The Latest Fitness-From-Home Mirror Uses AI and Live Trainers
(Bloomberg Businessweek) -- Since its founding more than 20 years ago, Yves Béhar’s Fuseproject has created a range of innovative home products: a robotic crib, a TV that looks like a painting, door locks without keys. With co-founder Trent Ward, the San Francisco designer has now introduced Forme (pronounced “form”), an AI-powered “wellness machine” for the home that costs $149 per month.
The 6-foot-tall touch-response mirror looks a lot like Tonal, Mirror, and other competitors but has a larger screen (43 inches), 4K resolution, voice control, and stowable arms for resistance training. (Preorders will begin on May 1.)
Here Béhar explains his own at-home routine and why he thinks this design will resonate with an older crowd.
What’s it like introducing a new product during a pandemic?
It’s accelerated the concept we’ve been working on for 3½ years. I’m being asked more how to work out from home. For people over 40 like me, maintaining a schedule at the gym or with a trainer, it’s quite challenging—you’re at an intense phase of your career, plus with family. It’s at minimum a two-hour cycle out of your day.
Do you have an exercise regimen?
Resistance training, yoga, and meditation are the three practices that I try to do three times a week, but we wanted to bring diversity here. For some it might be barre, others stretching, so that’s why a multipurpose device in the home makes a lot of sense. What we wanted to solve was [the feeling of] one-on-one instruction.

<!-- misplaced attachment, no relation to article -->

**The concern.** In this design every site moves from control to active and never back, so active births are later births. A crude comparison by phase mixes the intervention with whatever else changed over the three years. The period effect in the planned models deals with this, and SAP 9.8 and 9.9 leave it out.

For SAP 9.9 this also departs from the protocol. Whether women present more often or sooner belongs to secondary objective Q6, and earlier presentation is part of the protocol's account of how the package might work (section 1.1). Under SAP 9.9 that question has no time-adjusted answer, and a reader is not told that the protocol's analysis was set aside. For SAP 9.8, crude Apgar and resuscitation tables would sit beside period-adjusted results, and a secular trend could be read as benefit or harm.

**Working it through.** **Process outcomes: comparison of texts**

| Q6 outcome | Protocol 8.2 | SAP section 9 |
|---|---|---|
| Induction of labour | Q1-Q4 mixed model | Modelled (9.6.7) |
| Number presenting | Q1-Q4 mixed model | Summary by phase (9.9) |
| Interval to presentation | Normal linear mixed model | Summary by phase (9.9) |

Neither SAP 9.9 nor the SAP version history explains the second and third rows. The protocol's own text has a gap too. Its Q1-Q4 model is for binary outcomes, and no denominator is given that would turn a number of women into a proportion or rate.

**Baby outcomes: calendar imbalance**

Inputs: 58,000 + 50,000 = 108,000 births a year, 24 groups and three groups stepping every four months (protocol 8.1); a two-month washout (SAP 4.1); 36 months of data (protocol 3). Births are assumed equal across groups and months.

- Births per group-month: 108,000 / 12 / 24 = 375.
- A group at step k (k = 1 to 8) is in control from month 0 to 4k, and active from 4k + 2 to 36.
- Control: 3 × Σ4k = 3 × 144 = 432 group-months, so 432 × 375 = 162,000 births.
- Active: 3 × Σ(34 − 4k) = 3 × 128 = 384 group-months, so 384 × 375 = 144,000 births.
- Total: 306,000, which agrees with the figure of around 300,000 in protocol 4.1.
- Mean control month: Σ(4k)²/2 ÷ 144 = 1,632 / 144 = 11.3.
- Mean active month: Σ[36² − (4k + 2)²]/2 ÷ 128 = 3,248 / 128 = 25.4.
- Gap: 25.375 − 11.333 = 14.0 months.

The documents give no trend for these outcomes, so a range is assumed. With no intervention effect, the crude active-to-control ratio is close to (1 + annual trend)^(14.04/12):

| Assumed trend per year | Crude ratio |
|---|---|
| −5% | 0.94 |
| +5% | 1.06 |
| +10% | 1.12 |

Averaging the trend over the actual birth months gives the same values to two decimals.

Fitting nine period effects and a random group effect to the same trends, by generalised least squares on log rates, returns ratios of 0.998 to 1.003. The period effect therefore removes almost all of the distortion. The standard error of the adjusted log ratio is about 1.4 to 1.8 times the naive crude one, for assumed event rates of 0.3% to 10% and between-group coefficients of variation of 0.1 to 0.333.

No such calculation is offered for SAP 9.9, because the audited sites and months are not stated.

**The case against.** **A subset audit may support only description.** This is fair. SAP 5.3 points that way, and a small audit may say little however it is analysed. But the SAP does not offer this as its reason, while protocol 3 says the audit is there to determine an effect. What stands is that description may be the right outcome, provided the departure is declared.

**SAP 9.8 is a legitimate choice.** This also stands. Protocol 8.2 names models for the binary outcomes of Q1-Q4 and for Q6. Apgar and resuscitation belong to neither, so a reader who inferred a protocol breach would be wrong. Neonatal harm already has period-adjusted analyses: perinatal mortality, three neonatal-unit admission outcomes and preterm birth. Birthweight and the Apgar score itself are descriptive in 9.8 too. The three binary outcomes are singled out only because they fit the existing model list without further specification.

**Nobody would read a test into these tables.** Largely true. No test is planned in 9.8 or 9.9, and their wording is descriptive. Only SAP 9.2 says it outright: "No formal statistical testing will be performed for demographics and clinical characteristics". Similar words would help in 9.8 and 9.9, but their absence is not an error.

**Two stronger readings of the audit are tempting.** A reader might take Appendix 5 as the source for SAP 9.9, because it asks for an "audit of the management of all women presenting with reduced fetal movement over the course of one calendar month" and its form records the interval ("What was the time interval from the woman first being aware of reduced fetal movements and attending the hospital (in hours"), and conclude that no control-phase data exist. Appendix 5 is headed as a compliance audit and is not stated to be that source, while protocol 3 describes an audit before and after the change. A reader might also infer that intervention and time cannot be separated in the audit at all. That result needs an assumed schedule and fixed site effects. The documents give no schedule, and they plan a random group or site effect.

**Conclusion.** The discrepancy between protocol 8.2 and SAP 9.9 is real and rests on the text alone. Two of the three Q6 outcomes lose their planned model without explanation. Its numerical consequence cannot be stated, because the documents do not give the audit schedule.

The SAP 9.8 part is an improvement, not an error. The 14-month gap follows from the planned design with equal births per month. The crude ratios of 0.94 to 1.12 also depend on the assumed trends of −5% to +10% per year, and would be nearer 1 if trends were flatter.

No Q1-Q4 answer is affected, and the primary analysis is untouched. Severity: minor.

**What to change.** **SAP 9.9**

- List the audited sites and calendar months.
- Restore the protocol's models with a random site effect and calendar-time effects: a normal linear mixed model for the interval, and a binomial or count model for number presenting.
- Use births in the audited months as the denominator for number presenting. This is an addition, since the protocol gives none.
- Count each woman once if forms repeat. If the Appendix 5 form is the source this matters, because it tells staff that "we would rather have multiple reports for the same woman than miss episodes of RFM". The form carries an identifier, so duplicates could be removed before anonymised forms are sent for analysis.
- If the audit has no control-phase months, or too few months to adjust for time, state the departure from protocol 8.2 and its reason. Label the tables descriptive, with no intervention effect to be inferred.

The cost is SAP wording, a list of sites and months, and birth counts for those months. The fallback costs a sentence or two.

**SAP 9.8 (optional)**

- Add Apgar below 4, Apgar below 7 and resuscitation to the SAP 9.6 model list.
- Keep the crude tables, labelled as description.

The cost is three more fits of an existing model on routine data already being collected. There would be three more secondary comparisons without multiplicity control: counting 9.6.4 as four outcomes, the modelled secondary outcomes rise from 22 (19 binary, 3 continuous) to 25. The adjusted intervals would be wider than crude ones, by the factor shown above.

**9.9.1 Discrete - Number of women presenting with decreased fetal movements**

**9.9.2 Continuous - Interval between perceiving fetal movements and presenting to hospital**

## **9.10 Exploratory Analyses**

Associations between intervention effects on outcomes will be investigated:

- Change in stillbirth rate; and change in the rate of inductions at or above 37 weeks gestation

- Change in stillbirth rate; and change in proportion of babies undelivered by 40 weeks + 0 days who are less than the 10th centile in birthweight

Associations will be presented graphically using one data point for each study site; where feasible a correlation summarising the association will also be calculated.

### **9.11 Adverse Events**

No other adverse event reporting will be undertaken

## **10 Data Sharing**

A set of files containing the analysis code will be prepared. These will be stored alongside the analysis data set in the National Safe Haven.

Your design is about 20 inches taller than Tonal and Mirror.
The importance of a large screen is so you can see what your trainer is doing. The real breakthrough for us was being able to see the trainer and yourself at the same time. It’s a mirrored screen, so when it’s in use, you will see the instructor, but you also see yourself. Having somebody large-scale in front of you, instructing you, makes a big difference. For a beginner or someone who is over 40, who doesn’t feel confident going to a crowded gym with much younger people, you are essentially copying what somebody is doing on screen, so you’re self-correcting—which you don’t really get even in a boutique fitness class.
So is there a live person talking to you here through the screen?
You have a choice of prerecorded workouts—they will change every three or four days. Maybe you’ve committed to working out three times a week for 45 minutes, so the machine’s AI will remember what weights you use, what resistance you’re at, and will adjust the workout to the next training. And live trainers will be available at launch.
Why is voice control so important?
Other products require you to take out your phone, but having the ability to quickly touch the screen and stay in the workout is very important, and voice is another way to make those quick adjustments. From a user experience, the tech falls away and keeps you in the flow. In my experience testing it out, there’s so little interruption, I can do in 30 minutes what would normally take me 45 at the gym.
What did you learn from Peloton, if anything?
I think Peloton has demonstrated that the subscription business is the right model for at-home exercising. From our research we realized it’s more about your relationship with your trainer. The UX we developed is unique in that it shows your progress—you can make incremental changes with our AI that sets the weights, and because it’s cable-resistant, we can adjust by a pound or even half a pound instead of going in 5-pound increments. When you go to the gym by yourself, you still want to know how much is enough. How do you start? When do you end? I think every form of exercise requires a different interface.
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